Earlier this month, Facebook confirmed it received a warrant from police in Nebraska, which it complied with. Officers in that case were seeking Facebook chats between a teen and her mother, which they used to build a criminal case against the pair for facilitating the teen's illegal abortion.

App location and other non-cellular data may not be tracked by telecom companies, but just as well, police and civil authorities don't necessarily need a precise latitude and longitude to ascertain whether an individual was breaking a state-wide law.

In the case of MVNOs, who only hold the data that their host networks provide to them, the records are still enough to locate an individual to the cell tower their phone was connected to. If a particular tower's service area is located entirely within the boundaries of a state, that data could be used as evidence of a crime. 

Given the high profile of such cases recently, the police and other agencies looking for location data may not want to approach telecom companies, but that's not necessarily a good thing when the alternative is a data broker.

Fog Data Science is one such data broker, and has multiple deals in place with US law enforcement to provide data sourced from mobile apps containing tracking code. According to a recent EFF report, for less than $10,000, subscribers gain access to Fog's alleged 15 billion sets of data points collected monthly from 250 million US devices, all without the need to obtain a warrant for similar information that could be gleaned from phone records.

Most of the letters to the FCC argue that such data is out of the control of telecom companies, as it's provided by apps that aren't managed by them or their networks.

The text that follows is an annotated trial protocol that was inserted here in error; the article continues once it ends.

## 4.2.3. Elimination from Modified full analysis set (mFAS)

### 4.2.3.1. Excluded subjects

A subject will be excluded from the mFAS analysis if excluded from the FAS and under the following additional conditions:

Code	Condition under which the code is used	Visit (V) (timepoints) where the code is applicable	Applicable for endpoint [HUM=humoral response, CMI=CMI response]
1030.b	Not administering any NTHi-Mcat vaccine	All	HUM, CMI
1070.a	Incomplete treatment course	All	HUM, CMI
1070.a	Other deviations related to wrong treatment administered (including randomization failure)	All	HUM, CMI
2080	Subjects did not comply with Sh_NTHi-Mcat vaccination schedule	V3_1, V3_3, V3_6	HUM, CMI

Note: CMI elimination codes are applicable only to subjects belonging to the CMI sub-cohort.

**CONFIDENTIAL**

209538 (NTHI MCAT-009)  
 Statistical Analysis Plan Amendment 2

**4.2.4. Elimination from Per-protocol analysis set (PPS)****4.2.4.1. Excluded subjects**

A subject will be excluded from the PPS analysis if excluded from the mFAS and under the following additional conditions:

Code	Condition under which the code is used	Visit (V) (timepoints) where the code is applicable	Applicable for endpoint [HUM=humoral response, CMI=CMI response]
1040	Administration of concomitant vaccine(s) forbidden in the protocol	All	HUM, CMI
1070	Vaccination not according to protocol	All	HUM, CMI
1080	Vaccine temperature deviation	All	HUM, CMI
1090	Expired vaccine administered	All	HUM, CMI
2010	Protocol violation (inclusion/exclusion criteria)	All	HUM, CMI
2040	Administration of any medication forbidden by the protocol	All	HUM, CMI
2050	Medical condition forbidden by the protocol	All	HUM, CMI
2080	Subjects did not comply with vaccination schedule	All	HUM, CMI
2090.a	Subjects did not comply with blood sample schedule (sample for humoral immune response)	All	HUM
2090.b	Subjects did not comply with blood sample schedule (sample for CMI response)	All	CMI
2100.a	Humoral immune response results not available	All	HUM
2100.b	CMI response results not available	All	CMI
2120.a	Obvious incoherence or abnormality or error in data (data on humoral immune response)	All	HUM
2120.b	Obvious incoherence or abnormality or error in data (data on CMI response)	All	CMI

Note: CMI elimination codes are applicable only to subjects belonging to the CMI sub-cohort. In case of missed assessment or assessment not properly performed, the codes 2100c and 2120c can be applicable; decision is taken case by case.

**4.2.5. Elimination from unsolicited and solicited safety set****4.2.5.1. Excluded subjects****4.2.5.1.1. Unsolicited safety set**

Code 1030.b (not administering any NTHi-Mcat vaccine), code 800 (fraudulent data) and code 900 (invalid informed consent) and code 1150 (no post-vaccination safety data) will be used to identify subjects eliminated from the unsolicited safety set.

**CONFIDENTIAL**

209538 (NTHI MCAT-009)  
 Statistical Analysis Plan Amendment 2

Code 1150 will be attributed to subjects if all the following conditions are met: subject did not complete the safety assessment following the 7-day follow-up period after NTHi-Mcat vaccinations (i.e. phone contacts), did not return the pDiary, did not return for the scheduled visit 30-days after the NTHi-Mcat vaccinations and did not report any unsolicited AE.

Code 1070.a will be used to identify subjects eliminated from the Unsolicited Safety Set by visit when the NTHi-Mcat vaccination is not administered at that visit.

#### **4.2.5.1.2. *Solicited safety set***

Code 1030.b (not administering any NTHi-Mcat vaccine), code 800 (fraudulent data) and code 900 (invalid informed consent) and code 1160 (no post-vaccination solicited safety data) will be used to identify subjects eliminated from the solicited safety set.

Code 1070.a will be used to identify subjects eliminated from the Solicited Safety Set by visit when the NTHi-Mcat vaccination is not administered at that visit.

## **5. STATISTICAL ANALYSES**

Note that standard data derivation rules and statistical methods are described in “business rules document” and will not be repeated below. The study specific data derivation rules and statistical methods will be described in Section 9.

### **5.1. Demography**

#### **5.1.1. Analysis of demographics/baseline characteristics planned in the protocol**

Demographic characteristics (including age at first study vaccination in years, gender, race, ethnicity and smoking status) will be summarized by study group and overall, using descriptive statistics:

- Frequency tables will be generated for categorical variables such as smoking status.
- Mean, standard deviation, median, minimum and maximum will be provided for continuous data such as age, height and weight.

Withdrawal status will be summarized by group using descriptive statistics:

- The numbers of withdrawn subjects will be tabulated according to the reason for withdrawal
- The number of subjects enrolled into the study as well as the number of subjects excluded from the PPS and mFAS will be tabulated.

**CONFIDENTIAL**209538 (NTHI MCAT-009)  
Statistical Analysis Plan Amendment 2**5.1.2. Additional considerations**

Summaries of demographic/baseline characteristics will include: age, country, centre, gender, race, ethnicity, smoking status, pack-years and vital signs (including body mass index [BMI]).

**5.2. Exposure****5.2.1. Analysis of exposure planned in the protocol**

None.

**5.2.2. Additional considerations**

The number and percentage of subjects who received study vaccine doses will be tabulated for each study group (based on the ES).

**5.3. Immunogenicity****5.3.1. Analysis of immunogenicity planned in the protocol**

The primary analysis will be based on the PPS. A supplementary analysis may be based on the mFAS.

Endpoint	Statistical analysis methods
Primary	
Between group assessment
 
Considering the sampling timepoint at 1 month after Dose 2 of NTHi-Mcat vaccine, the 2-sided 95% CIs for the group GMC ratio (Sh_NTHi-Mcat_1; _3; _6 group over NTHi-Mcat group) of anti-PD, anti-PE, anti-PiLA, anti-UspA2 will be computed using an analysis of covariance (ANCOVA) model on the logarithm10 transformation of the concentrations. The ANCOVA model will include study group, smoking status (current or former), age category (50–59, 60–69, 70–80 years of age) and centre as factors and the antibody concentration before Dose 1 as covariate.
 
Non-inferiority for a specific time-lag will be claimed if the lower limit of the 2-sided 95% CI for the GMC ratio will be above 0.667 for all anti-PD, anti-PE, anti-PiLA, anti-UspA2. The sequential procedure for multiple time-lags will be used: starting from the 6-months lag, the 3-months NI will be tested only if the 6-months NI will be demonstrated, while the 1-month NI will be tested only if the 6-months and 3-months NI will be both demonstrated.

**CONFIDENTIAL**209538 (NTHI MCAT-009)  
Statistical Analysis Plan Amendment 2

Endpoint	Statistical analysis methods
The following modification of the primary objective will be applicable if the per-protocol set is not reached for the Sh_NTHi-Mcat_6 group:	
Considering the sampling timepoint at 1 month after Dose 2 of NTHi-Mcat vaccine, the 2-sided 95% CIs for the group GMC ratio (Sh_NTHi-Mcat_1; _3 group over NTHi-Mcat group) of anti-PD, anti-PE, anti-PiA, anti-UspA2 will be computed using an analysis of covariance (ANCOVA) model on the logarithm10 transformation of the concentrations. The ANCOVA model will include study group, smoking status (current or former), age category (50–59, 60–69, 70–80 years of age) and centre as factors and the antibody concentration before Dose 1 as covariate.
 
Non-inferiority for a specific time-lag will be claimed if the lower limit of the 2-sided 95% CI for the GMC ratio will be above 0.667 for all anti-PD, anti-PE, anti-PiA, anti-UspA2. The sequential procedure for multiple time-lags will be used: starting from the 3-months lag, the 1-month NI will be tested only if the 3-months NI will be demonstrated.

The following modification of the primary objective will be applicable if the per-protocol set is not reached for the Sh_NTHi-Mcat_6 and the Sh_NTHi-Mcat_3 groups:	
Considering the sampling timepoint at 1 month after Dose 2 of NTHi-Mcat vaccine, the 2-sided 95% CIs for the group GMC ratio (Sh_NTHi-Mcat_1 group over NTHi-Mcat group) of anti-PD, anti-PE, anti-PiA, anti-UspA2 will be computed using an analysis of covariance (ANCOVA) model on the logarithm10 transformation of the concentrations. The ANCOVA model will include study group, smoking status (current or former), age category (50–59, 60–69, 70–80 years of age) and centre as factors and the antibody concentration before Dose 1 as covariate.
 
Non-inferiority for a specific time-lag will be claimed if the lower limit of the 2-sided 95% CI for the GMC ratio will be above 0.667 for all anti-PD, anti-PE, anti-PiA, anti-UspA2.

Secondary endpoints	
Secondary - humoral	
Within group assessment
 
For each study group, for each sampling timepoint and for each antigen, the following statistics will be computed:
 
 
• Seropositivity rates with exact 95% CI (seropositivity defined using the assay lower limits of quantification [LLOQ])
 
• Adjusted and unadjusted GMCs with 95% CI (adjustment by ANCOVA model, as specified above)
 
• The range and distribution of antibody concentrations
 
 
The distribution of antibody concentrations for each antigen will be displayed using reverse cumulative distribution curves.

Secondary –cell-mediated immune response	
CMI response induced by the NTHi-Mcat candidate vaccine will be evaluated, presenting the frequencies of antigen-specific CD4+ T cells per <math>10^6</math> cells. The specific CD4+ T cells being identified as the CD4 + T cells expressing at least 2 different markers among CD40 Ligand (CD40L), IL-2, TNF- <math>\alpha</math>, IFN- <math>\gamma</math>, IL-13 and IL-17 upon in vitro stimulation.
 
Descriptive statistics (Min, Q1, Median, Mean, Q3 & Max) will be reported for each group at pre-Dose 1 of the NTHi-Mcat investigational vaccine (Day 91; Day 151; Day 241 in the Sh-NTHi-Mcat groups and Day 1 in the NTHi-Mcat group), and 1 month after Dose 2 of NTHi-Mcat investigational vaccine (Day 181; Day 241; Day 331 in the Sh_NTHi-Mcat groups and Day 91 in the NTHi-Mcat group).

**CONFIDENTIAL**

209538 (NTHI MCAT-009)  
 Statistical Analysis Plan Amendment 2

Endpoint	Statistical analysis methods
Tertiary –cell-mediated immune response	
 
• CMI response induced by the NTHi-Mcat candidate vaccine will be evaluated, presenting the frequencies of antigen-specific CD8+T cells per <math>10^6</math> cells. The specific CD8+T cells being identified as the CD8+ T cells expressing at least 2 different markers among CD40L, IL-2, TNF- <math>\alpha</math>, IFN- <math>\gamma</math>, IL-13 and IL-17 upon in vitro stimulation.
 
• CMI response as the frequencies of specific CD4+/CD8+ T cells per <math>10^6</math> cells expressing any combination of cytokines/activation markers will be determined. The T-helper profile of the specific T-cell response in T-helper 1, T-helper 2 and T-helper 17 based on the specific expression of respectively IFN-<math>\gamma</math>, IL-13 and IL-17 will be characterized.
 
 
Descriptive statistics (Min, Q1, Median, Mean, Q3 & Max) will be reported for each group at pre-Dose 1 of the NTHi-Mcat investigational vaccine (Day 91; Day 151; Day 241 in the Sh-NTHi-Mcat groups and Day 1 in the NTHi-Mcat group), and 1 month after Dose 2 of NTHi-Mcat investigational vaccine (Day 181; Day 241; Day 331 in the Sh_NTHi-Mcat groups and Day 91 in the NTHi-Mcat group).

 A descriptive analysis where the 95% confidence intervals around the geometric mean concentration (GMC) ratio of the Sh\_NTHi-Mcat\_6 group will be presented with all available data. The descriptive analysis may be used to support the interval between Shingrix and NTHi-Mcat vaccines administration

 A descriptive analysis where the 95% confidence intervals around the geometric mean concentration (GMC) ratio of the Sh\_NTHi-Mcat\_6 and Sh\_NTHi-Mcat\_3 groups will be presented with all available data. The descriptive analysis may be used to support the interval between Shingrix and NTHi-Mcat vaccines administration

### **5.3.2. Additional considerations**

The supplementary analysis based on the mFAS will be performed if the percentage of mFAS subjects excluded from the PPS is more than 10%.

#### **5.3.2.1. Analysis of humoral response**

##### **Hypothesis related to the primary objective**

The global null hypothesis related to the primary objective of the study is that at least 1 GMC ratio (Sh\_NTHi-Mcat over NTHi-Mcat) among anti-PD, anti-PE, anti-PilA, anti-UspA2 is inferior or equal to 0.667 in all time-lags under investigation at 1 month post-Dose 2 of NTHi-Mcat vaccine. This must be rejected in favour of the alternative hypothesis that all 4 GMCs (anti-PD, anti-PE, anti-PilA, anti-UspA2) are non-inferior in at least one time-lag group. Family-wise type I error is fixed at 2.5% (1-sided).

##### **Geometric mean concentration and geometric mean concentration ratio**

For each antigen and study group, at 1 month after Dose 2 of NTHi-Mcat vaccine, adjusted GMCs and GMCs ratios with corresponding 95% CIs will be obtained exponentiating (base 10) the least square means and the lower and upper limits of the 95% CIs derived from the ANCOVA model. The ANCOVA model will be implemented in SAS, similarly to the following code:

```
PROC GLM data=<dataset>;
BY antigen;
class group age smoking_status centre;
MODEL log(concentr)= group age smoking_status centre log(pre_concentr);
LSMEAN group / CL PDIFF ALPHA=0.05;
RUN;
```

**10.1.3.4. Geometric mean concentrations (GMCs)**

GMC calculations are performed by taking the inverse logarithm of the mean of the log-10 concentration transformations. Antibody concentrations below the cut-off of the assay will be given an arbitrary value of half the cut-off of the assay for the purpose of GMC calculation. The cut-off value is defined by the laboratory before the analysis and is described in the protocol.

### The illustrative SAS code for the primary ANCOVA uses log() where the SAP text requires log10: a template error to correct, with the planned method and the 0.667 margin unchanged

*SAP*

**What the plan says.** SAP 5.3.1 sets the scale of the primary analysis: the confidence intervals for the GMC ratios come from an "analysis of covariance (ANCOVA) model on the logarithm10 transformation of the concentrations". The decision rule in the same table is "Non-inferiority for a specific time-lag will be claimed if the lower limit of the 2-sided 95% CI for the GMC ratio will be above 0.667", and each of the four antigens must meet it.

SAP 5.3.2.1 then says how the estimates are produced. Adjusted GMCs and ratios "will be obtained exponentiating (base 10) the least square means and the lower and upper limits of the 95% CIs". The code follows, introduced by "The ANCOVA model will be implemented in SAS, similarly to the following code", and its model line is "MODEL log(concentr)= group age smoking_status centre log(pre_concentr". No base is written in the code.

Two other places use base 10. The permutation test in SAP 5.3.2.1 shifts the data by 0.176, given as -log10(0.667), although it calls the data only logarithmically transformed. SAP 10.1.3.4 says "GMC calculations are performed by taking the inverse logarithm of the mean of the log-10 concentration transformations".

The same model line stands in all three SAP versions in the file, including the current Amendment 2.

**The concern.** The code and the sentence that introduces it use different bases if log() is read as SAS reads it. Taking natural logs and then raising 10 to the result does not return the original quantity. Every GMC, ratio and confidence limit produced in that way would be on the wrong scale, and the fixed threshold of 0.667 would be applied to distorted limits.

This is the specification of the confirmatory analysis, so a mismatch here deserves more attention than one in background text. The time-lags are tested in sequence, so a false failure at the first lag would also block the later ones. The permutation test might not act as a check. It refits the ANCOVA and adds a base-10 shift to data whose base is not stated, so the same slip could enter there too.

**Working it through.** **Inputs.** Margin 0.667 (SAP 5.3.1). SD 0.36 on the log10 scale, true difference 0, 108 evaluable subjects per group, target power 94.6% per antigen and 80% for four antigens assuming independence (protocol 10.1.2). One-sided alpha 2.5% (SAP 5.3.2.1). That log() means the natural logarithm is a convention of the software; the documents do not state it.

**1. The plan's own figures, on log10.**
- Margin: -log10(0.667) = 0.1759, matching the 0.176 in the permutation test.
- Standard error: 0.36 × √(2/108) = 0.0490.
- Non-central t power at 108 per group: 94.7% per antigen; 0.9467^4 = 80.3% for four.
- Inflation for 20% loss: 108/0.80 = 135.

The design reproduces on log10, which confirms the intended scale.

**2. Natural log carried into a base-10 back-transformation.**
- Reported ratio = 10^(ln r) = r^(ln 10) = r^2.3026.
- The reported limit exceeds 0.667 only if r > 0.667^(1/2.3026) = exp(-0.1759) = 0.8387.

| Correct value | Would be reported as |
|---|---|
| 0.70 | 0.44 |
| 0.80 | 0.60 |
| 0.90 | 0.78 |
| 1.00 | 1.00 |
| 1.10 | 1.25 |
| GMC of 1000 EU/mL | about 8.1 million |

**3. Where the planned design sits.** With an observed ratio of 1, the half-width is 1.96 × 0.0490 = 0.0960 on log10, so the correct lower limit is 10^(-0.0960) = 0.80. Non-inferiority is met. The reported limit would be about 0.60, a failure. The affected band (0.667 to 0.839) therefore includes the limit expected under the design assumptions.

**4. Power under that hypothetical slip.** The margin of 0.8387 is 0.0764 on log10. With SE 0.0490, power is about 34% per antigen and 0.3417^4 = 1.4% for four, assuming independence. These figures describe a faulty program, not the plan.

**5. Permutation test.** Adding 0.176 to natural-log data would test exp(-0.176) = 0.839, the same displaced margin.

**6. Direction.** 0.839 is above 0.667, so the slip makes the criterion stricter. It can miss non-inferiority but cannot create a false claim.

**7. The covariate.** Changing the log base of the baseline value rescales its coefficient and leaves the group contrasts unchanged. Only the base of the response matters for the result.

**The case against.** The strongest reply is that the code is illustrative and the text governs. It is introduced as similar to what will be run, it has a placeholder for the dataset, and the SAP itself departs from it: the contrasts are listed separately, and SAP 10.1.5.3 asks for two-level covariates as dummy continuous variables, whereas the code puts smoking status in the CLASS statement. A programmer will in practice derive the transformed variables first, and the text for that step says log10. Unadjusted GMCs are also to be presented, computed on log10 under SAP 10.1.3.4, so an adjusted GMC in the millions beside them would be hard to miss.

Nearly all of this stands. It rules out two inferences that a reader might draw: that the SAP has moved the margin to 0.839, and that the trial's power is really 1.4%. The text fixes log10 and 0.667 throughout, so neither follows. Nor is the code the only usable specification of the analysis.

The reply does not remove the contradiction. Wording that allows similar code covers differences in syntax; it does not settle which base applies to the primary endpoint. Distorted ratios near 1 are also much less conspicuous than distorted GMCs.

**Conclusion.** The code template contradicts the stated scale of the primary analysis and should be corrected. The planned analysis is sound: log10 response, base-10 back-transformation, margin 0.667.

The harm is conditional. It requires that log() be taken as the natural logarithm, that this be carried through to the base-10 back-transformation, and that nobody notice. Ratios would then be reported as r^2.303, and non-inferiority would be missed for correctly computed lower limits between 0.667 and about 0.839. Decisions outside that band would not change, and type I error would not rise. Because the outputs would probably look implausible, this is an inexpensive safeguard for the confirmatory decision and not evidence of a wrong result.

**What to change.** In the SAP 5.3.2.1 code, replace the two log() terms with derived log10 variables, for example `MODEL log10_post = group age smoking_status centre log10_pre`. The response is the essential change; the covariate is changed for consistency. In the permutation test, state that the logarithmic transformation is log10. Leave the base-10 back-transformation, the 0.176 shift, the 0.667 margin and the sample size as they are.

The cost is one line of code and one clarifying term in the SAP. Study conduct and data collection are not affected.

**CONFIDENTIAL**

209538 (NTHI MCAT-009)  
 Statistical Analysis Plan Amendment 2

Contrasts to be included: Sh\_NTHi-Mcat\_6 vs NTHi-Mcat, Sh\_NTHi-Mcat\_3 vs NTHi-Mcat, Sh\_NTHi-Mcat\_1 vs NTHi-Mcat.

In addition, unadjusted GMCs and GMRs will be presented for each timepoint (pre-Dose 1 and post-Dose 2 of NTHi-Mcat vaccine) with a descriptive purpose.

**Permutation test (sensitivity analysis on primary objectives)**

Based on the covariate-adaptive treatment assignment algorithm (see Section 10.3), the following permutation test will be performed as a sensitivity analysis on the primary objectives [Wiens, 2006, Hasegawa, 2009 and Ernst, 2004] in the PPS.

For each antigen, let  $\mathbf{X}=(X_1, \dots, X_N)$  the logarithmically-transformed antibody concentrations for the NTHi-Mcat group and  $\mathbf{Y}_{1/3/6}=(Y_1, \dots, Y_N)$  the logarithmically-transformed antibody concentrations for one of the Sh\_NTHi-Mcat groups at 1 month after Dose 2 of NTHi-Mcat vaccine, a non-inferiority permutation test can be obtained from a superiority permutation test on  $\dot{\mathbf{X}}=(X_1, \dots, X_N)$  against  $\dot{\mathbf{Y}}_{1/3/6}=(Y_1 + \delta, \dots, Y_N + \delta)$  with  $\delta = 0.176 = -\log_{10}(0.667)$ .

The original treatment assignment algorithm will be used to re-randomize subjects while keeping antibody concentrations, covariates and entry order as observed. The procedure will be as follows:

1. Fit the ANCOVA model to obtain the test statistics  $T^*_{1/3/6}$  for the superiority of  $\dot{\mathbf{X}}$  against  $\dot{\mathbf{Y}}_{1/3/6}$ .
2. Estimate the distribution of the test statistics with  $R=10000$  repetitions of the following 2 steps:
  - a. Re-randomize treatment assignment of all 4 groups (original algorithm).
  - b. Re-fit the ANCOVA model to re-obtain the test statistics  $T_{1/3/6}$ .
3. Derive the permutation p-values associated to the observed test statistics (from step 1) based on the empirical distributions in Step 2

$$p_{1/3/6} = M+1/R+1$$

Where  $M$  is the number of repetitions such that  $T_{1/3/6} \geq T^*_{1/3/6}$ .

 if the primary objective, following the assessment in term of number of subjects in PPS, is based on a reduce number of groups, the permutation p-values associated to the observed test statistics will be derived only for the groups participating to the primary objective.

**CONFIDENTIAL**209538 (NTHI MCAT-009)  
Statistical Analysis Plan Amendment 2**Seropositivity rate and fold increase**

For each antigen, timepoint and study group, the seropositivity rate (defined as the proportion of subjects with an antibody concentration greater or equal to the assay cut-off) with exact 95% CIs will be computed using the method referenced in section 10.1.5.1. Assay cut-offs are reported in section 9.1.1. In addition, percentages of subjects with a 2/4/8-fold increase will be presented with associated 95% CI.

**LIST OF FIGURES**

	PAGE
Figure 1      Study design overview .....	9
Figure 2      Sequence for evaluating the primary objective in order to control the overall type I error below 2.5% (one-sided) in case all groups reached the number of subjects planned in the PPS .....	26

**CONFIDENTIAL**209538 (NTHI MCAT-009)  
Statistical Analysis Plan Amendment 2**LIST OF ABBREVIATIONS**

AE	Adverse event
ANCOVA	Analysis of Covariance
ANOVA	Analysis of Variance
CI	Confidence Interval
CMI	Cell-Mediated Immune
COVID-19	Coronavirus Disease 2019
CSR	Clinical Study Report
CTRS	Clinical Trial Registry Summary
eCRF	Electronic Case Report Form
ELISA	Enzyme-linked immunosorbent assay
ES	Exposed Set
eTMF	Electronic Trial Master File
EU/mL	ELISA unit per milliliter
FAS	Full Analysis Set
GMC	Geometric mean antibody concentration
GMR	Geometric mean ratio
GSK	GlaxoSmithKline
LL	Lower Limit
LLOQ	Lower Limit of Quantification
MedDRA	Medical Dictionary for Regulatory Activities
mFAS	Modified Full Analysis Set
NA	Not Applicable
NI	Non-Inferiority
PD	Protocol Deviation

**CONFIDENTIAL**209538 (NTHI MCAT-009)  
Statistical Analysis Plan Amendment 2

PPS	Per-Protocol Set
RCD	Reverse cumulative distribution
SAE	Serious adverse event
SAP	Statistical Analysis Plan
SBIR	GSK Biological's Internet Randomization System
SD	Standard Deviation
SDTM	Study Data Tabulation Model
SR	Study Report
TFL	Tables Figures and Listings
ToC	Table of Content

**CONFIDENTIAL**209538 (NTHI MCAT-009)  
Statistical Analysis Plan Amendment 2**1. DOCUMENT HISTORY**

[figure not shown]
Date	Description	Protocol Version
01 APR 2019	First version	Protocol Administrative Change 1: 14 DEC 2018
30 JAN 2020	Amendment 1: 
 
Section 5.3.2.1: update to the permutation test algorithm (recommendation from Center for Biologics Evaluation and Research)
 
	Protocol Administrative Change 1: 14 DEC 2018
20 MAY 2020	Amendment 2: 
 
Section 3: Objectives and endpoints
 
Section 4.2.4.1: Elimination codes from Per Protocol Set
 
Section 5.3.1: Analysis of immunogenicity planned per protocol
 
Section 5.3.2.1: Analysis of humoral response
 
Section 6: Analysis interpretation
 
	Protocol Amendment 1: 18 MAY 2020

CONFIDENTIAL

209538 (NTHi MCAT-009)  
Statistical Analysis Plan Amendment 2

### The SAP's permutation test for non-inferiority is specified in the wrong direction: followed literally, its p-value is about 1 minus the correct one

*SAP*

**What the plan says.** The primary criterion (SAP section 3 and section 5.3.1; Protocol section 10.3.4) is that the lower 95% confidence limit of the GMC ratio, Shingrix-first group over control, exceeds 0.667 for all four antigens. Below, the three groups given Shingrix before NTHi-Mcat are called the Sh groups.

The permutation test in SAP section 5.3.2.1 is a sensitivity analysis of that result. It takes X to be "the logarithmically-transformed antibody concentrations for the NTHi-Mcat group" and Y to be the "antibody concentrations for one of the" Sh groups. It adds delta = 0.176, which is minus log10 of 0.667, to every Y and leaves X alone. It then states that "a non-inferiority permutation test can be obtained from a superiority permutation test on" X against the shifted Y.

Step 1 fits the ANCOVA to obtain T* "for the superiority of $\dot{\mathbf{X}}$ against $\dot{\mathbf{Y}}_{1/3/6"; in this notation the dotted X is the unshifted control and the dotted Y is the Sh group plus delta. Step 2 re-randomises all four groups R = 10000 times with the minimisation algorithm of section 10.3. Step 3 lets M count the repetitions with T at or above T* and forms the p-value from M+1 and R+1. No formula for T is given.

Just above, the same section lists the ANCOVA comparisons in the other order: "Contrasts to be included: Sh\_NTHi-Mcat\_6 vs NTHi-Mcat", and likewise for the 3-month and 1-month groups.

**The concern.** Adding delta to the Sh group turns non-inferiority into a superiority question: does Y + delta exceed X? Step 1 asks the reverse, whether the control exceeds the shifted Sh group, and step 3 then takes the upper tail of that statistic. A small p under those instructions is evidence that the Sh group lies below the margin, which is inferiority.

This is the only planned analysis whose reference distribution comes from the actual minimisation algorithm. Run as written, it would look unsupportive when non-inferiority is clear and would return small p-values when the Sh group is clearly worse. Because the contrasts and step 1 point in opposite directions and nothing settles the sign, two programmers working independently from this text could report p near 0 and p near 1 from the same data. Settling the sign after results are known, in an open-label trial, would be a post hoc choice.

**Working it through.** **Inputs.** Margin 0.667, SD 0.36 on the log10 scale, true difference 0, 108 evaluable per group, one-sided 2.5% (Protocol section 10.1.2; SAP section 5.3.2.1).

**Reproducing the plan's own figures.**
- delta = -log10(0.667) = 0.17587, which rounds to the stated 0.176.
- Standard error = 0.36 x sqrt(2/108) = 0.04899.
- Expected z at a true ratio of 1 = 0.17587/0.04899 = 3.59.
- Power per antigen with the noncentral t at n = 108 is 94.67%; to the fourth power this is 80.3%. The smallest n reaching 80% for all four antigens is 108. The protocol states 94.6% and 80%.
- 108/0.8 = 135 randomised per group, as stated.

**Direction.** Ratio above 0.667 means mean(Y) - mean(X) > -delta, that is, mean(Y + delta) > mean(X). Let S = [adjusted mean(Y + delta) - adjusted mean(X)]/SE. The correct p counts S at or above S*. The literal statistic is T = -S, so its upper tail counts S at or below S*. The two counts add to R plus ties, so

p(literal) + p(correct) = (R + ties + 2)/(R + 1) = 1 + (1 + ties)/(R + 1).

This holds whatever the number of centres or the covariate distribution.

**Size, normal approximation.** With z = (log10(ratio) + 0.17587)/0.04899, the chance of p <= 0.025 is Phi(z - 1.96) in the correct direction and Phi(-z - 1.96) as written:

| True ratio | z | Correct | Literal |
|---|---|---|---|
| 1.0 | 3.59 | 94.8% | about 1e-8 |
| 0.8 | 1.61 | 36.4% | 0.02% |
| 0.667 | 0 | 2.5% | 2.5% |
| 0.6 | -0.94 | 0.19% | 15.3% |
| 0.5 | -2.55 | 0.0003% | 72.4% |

What can the FCC really do?

In a press release, Rosenworcel said that she was asking the FCC Enforcement Bureau to launch a new investigation into whether mobile carriers were complying with FCC rules requiring carriers to fully disclose how they use and share location data.

To aid in its work, the FCC said it was also adding a simplified privacy complaint filing system "so we can take action under the law."

Whether fines like those levied against carriers in 2020 would come out of the investigation or consumer complaints is unclear, as is the efficacy of such an investigation.

In the letters, telecoms businesses claimed they were doing everything in their power to only share data when legally obligated. An investigation may very well prove that's the case, or find violations that would hopefully cause the company to clean up its act.

In the meantime, all the data any agency could want is already for sale online, and the FCC might not have any power to stop it. ®